The world is still recording far too many cases each day. Every day there are 250,000 to 300,000 cases. Leadership has changed, however, as India has now moved into first place for cases, surpassing both the U.S. and Brazil. The world adds roughly a million cases every four days. At current rates, we are looking at upwards of 60 million cases by year end and 1.5 million deaths. The uptrend remains intact. But could we be forming a top? Or is this merely an incomplete triangle forming. Patterns like this can either be consolidation patterns or topping patterns. If we broke under 200,000 cases daily, we’d be establishing a downtrend. On the other hand, if we started breaking over 275,000 cases daily, we could be starting a new uptrend in cases and probably deaths as well. 

As at Saturday August 29, 2020 22:56 GMT

Number of cases: 25,140,903
Number of deaths: 845,521

The U.S. cases continue to be in a down channel. Generally, we are down from 50,000–70,000 cases daily to roughly 35,000–50,000 cases daily. It is still a lot. Deaths have slowed somewhat, but there are still too many days where the death count is over 1,000. Long-term support for cases appears to be down around 20,000. A breakout would occur if daily cases started going back over 50,000 once again. The question is, will there be a fresh wave once again when we move into the fall? Many are predicting that the numbers will rise again in the fall. 

As at Saturday August 29, 2020 22:56 GMT

Number of cases: 6,135,598
Number of deaths: 186,783

Canada’s COVID cases remain in a box formation, ranging from roughly 200–700 cases daily. Deaths have been steadily falling and have generally been under 10 each day. If there is a little concern here, it is the series of rising bottoms that appears to be forming. This could suggest that a breakout could occur to the upside. Breaking out to over 1,000 cases a day would confirm that. Otherwise the trading range can remain in place for quite some time. 

As at Saturday August 29, 2020 22:56 GMT

Number of cases: 127,677
Number of deaths: 9,113

With the Fed moving to trying to rub its tummy and pat its head at the same time, the expectation is that we might start seeing a rise in longer term rates even as short rates are kept artificially low. Inflation is now to take a back seat to job growth while at the same keeping interest rates low. But rising long-term rates are another problem as that is where mortgage rates are priced. It wouldn’t take a big rise in long rates to start to tip things the wrong way. With rates having been kept so artificially low for years, rising rates could in turn negatively impact the economy even if the short rates remain artificially low. Also, with no concern about inflation any longer, just how high would the Fed want inflation? The former target was 2%, but with short rates so low you couldn’t generate 2% inflation. As well, if inflation were allowed to run over 2%, then it hurts those least able to afford it. It would also act to lower real wages. Rising longer dated interest rates eventually force the Fed to tighten but not necessarily right away. Higher rates crimps profit margins. However, rising inflation would be good for the stock market. So, there are some blessings. But it could also create more bubbles.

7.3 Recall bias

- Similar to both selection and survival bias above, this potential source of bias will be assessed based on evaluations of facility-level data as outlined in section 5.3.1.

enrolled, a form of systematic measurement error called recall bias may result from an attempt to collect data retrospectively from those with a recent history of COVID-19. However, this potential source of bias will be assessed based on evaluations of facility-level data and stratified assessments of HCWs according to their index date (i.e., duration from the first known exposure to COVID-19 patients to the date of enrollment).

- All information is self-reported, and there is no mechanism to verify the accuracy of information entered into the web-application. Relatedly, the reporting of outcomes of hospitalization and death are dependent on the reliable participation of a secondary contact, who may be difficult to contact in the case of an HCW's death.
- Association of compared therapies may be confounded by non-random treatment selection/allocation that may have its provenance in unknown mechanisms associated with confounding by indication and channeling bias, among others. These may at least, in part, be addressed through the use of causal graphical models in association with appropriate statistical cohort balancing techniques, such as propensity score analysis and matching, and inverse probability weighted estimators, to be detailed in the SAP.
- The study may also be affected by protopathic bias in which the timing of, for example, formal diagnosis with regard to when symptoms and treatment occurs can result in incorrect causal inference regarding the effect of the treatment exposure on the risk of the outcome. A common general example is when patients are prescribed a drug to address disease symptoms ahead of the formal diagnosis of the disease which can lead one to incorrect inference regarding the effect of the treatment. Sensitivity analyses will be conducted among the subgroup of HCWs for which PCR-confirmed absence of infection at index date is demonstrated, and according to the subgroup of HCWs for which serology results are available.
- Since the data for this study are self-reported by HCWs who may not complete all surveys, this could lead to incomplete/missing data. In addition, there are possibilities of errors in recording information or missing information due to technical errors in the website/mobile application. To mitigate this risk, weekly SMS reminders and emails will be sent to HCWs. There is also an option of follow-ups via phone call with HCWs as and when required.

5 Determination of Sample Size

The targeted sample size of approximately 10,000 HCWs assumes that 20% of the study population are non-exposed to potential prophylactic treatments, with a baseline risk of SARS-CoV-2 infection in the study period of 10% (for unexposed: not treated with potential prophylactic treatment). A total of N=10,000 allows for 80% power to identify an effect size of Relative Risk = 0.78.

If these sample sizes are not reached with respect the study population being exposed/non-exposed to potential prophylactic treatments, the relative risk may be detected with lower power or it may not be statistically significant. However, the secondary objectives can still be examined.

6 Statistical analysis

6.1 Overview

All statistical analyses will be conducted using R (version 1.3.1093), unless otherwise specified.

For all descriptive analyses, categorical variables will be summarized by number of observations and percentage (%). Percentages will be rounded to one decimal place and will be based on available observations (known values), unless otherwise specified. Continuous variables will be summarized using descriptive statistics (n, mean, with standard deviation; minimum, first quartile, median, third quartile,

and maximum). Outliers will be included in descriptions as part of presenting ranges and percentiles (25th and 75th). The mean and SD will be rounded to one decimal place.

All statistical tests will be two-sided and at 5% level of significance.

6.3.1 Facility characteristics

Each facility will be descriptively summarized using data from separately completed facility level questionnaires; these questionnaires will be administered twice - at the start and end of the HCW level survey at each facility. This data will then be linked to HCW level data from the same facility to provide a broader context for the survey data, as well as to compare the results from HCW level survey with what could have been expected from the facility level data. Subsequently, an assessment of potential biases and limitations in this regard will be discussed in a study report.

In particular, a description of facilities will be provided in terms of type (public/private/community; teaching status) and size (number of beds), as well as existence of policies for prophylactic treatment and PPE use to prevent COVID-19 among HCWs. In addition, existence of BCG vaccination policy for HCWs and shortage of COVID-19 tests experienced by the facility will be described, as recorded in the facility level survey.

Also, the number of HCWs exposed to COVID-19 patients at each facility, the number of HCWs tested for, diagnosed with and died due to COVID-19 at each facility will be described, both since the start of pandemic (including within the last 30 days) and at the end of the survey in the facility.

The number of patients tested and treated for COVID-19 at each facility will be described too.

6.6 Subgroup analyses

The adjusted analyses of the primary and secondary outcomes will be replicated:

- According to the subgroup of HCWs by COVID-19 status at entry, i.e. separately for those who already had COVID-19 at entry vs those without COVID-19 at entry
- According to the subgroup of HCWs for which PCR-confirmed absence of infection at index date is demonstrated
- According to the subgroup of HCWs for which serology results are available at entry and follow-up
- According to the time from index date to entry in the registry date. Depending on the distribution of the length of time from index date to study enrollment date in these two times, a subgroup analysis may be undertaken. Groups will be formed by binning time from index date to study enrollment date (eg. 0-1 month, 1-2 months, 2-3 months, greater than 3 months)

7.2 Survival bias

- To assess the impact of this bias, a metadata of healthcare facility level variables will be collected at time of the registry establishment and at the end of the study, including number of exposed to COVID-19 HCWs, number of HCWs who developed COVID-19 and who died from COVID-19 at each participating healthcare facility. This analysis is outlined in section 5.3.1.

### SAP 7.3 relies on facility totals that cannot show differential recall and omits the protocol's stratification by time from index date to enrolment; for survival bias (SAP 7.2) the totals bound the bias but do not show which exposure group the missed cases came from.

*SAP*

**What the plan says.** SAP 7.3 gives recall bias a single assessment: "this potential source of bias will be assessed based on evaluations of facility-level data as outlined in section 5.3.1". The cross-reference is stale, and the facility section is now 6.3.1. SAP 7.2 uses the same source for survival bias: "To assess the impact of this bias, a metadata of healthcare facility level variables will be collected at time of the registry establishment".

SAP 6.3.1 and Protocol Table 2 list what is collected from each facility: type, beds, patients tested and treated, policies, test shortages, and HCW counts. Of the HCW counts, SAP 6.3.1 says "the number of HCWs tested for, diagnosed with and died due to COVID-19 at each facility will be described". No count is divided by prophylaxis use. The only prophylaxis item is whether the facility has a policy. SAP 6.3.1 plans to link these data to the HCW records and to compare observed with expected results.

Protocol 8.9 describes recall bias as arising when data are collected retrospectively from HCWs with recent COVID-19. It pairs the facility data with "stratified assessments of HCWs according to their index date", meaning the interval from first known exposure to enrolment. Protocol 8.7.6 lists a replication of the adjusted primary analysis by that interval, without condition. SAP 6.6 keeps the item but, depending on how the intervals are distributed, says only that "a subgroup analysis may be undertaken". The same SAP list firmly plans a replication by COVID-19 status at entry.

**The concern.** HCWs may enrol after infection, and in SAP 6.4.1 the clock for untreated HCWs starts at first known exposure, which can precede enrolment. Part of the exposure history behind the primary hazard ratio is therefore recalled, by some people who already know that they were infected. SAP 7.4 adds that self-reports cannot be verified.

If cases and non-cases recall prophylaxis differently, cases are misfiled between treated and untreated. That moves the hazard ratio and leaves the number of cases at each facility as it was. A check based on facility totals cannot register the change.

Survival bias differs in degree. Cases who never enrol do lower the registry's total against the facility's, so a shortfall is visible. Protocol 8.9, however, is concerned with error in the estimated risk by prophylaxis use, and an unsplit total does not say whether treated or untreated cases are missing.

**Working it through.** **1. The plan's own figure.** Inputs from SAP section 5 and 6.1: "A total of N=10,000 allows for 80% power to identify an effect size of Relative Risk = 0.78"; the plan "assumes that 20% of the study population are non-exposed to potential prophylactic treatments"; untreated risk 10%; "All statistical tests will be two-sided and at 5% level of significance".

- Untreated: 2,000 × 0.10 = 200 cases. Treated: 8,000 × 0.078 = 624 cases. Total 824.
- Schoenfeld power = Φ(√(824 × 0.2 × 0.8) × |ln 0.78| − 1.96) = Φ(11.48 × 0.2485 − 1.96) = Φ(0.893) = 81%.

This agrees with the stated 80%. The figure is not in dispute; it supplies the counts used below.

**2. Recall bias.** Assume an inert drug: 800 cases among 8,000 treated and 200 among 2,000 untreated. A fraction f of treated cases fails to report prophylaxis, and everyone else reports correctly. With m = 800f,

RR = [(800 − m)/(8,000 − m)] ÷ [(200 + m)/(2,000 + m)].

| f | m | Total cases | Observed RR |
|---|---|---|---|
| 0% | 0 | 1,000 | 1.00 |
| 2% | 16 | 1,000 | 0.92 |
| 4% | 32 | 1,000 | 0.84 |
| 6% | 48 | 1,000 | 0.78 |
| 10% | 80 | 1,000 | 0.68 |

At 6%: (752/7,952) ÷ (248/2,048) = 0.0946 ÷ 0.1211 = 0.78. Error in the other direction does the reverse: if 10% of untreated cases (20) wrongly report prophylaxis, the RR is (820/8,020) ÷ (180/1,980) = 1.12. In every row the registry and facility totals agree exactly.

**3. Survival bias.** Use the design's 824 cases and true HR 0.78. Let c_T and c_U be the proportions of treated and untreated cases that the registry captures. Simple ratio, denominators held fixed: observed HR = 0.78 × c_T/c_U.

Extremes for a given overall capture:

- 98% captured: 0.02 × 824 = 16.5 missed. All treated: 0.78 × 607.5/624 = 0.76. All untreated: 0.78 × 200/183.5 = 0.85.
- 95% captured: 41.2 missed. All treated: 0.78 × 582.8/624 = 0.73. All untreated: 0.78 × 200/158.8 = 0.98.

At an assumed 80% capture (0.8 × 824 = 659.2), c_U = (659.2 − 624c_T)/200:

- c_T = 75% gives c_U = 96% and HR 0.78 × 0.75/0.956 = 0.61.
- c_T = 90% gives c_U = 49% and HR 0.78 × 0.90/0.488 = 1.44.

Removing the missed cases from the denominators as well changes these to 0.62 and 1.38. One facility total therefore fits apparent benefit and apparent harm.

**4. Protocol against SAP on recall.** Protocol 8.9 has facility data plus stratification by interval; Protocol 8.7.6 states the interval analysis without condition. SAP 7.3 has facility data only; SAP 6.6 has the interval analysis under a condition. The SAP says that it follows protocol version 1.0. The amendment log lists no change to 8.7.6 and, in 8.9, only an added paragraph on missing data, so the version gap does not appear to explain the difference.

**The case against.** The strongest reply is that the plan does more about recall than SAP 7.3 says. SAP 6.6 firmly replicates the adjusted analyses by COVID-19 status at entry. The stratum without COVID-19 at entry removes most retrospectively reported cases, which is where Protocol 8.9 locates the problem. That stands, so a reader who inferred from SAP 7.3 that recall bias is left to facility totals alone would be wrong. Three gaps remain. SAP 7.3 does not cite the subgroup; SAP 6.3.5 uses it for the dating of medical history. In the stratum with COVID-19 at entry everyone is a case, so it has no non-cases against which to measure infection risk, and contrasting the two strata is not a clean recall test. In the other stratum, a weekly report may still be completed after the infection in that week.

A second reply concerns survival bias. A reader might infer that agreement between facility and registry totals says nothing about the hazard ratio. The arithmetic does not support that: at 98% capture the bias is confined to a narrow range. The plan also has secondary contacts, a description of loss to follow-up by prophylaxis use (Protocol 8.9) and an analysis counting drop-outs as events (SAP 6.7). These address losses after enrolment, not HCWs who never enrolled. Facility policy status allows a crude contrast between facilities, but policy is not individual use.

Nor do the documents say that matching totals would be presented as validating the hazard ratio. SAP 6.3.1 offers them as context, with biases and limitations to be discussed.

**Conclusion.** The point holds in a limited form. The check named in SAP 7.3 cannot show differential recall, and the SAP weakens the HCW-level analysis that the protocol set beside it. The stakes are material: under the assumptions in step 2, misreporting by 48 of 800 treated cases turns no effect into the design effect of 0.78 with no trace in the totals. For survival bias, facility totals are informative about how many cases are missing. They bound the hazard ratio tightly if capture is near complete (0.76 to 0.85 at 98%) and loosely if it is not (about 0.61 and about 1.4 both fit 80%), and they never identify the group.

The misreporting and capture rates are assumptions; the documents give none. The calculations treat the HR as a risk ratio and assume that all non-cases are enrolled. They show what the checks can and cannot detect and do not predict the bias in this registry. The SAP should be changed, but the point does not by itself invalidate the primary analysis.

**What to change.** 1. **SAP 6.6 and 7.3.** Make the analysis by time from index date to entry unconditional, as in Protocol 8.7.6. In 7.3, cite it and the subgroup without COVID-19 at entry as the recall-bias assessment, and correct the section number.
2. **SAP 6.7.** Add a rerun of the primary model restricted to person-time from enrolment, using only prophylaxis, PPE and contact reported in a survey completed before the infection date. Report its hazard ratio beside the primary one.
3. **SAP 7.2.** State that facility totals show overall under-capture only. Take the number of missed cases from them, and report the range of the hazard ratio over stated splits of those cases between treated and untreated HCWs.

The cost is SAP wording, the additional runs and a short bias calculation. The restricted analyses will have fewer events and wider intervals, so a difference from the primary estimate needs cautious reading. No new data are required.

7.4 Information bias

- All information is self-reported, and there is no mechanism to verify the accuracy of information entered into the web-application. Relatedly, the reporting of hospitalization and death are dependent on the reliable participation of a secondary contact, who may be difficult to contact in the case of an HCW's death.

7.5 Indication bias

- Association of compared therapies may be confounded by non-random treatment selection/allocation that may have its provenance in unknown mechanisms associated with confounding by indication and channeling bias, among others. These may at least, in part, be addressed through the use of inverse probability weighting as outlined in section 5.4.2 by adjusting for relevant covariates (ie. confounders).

Thanks to the Fed’s statements about inflation, jobs, and interest rates, the U.S. dollar went on a bit of a ride this past week. It ended poorly, however, as the US$ Index plunged on Friday 0.7%, ending the week down 0.9%. All other major currencies gained against the U.S. dollar with the euro up 0.9%, the pound sterling up almost 2.0%, the Swiss franc up 0.8%, and the Japanese yen gaining 0.4%. The Cdn$ also gained, up 0.8% to its highest level since January 2020. Despite the gains, the euro in particular would need to regain above 122 to suggest to us that it is truly going higher as it would signal a multi-year bullish reversal. Confusion over the effects of the Fed’s latest policies and the ongoing extremely divisive politics in the U.S. are weighing on international markets. On the other hand, the US$ Index is still at a major zone of support that could still generate a sharp rebound. A solid break under the recent low at 92.14 could see the US$ Index fall to 90.50/91. A falling U.S. dollar is bullish for gold. However, if the US$ Index were to regain its recent high at 93.50 then it could test first 94. Over 94 the US$ Index should go higher to 95 and even up to 98. While we suspect that the U.S. dollar is in a major downswing, we shouldn’t be so complacent as to expect it to be a layup. A temporary reprieve is not unusual. Higher interest rates would be a draw for the U.S. dollar, but the penchant for the president to slap trade tariffs or sanctions on any country that displeases him makes investing in the U.S. difficult. However, the liquidity of the U.S. stock market, coupled with its ongoing rise, are an investment draw from all around the world.